Powering Our Mobile Future
Part 1: Battery Life and Consumer Satisfaction
The first commercial lithium-ion (Li-ion) battery, commercialized in 1991, significantly increased energy density compared to the nickel-cadmium battery. Without this step-change increase in energy density, the brick-size cell phone of the 1980s would never have evolved to today’s sleek, sophisticated smartphones. Through 2020, the Li-ion battery has only increased its energy density on average less than 4.4% annually.
The equation below shows the relationship between battery capacity (supply) and consumer satisfaction (demand). Survey after survey has revealed that the number one consumer wish for their mobile devices is better battery life. But despite their displeasure, consumers continue to purchase over a billion mobile devices each year. That’s because battery life — the time between required battery charging — is only one factor in the overall satisfaction of consumers with their mobile devices.
Closer examination reveals that battery life is first a threshold and then a graduated factor in overall consumer satisfaction. In other words, there is a minimum time between required charging of a device that consumers find acceptable. Below this threshold, consumers will not adopt and use a device en masse. However, above this threshold, battery life competes with user experience and device functionality for overall consumer satisfaction.
For example, a comparison among U.S. smartphone customers by the American Customer Satisfaction Index (ACSI) in 2020 shows the Apple brand with the highest overall satisfaction rating of 82 , although the battery life of the iPhone 11 was 11:16 (hours:minutes) and that of the iPhone 11 Pro Max was only slightly better at 11:54. Conversely, the Moto G Power was top rated for battery life at 16:10, but in order to have a $200 price point, it didn’t offer many bells and whistles.
On the other hand, mobile device producers understand that dropping below a consumer expected threshold for battery life can adversely affect mobile device adoption and mass-market use. Evolution of the Apple watch is an example of how insufficient battery capacity can adversely affect battery life, functionality, and, ultimately, product adoption and consumer satisfaction.
When Apple introduced its second-generation smart watch in 2016, it did not include an expected direct cellular network connection feature because, as Bloomberg reported, “current cellular chips consume too much battery life, reducing the product’s effectiveness and limiting user appeal.” Apple had to delay adding functionality that would untether the Watch from the iPhone because of insufficient battery capacity. Later that year International Data Corporation (IDC), a global provider of market intelligence, reported that battery-life frustration was one factor stalling smartwatch market adoption beyond early enthusiasts.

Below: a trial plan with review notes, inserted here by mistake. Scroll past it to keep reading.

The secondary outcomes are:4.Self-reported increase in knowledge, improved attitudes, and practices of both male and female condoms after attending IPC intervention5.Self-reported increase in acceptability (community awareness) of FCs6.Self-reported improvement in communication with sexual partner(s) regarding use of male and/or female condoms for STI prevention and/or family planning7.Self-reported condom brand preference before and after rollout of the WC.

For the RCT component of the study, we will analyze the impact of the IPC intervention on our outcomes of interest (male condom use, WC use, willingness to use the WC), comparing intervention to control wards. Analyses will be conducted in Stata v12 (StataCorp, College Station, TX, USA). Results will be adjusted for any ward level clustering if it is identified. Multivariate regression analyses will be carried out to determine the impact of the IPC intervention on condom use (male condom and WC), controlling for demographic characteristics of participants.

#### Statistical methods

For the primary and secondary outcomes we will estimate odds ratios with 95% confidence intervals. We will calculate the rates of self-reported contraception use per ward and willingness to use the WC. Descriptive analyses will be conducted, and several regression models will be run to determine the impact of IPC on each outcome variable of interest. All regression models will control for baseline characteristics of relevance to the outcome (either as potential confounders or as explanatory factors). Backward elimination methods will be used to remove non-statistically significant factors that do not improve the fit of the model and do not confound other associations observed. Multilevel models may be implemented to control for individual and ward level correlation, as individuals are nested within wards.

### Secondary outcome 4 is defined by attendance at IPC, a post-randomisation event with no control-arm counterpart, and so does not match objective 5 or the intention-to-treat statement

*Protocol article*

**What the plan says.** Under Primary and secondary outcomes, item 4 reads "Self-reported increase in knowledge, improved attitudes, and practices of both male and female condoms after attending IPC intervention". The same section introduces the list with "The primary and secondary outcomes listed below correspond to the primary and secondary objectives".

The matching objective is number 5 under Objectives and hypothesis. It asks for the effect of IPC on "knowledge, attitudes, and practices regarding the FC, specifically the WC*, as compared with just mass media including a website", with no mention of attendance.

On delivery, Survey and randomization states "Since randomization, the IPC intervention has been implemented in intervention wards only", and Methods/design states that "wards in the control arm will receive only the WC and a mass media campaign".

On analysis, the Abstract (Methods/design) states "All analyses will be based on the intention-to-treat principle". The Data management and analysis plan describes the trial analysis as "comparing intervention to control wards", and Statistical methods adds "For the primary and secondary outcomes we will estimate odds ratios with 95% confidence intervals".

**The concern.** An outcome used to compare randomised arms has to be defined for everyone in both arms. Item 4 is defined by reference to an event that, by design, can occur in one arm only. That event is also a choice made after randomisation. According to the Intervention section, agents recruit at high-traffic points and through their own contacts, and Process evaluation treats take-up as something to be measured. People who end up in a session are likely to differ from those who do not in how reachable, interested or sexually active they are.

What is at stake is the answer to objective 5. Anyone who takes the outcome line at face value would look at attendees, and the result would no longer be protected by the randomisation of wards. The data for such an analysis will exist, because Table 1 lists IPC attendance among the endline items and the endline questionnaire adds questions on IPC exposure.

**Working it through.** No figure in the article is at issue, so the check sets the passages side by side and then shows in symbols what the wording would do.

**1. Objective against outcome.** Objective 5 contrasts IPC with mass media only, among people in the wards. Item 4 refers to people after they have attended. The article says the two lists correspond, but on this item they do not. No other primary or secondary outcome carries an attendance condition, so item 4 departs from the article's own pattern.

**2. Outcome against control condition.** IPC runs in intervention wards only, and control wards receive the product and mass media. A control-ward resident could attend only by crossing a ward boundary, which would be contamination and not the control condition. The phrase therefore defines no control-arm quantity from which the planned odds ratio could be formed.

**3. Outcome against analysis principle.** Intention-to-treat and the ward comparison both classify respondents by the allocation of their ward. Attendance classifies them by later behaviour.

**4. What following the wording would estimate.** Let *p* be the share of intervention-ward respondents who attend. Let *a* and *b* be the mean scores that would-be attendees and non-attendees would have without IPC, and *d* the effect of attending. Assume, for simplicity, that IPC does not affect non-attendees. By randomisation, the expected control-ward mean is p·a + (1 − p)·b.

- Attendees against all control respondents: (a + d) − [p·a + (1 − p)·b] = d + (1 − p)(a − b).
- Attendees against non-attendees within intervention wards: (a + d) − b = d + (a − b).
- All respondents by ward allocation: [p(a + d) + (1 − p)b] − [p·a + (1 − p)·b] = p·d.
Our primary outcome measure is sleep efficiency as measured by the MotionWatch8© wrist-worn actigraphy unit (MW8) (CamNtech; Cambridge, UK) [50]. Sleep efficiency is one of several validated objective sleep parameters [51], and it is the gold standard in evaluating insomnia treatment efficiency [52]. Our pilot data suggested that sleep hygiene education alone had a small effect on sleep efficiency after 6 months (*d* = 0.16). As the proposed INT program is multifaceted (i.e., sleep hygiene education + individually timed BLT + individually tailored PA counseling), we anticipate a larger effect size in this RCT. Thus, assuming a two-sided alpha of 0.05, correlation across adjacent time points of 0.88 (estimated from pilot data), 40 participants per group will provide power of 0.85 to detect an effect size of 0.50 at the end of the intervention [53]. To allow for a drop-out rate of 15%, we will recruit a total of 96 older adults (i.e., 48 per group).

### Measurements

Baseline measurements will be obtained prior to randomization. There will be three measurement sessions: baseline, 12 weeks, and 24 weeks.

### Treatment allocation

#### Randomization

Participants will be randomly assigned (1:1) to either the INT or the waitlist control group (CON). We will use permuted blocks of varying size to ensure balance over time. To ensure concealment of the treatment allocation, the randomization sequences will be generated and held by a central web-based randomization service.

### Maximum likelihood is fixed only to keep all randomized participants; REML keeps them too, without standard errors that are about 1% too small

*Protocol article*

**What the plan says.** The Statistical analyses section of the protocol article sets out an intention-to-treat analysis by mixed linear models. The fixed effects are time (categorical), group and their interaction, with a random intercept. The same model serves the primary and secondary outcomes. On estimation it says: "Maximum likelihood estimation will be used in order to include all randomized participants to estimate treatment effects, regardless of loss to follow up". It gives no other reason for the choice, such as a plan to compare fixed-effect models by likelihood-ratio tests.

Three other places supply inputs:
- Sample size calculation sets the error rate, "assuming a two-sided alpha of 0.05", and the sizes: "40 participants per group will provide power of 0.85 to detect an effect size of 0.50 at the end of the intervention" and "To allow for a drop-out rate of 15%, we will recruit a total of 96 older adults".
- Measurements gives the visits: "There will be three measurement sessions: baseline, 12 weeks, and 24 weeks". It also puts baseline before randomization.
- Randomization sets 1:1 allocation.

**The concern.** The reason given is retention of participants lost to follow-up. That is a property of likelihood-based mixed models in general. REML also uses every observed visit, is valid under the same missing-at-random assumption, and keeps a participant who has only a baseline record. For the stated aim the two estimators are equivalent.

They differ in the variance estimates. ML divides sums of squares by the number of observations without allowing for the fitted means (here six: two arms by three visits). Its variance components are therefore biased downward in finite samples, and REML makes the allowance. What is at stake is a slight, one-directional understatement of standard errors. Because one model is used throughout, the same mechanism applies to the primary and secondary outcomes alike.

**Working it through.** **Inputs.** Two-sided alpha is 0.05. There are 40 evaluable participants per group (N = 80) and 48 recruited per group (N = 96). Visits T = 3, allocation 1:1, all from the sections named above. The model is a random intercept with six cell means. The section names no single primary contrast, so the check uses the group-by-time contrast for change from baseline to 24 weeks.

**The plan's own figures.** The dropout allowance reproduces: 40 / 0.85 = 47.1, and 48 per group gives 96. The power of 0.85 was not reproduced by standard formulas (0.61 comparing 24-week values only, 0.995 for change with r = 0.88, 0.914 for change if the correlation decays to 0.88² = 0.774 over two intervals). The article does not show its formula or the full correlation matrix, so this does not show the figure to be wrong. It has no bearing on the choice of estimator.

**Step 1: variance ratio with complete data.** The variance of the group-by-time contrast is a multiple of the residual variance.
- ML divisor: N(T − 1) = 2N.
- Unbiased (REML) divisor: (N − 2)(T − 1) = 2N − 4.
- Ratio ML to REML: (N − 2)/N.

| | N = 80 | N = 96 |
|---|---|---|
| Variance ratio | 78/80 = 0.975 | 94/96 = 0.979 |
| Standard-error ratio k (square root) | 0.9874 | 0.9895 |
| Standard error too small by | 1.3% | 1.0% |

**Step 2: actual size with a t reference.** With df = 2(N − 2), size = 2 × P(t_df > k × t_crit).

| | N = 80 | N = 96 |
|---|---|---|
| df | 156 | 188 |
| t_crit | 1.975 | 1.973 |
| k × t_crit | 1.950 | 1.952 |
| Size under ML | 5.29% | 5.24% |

When the Apple Watch Series 3 was introduced a year later, in 2017, a direct cellular network connection feature was included. But some reviews of Apple Watch performance were negative. Joanna Stern’s review for The Wall Street Journal was representative: “You’re lucky if the battery allows you to roam on cellular for longer than half a day — especially if you’re making calls.” She concludes, “Unless you plan to carry around a 5-pound backup battery in your bag, living a full day with just the Apple Watch isn’t happening.”
A year later, in 2018, when the Apple Watch 4 was introduced, Ms. Stern had changed her tune, “The Series 4 feels like it has been through a needed maturation process, with refinements to the screen, the battery, the cellular connectivity, and more.” A combination of increased battery capacity and energy-efficient chips improved user experience and functionality (display and connectivity) as well as battery life — a win-win.
The following year, in 2019, she described how battery performance could enhance a basic smartwatch feature. “With the always-on display, I was able to make it through a full day — 7 a.m. to 11 p.m. — with just under 10% battery left. But when I disabled the always-on feature in settings, I had 30% remaining — just like my Series 4.” Better battery performance can improve consumer satisfaction by providing a choice of greater functionality or longer battery life, but only after it meets minimum battery life expectations.
Regarding battery life, consumers would prefer their mobile devices to perform for days or weeks between charging, and some fitness trackers do. But, for devices with greater functionality, such as smartphones and smartwatches, there is a consumer expectation that battery life must be sufficient to get them through a normal day without the need to recharge.
In the next post, we’ll look at the role of user experience and functionality in mobile device consumer satisfaction. If you would rather not wait, download and read our white paper, “The Value of a Step-Change Increase in Battery Energy Density for Consumer Mobile Device Satisfaction.”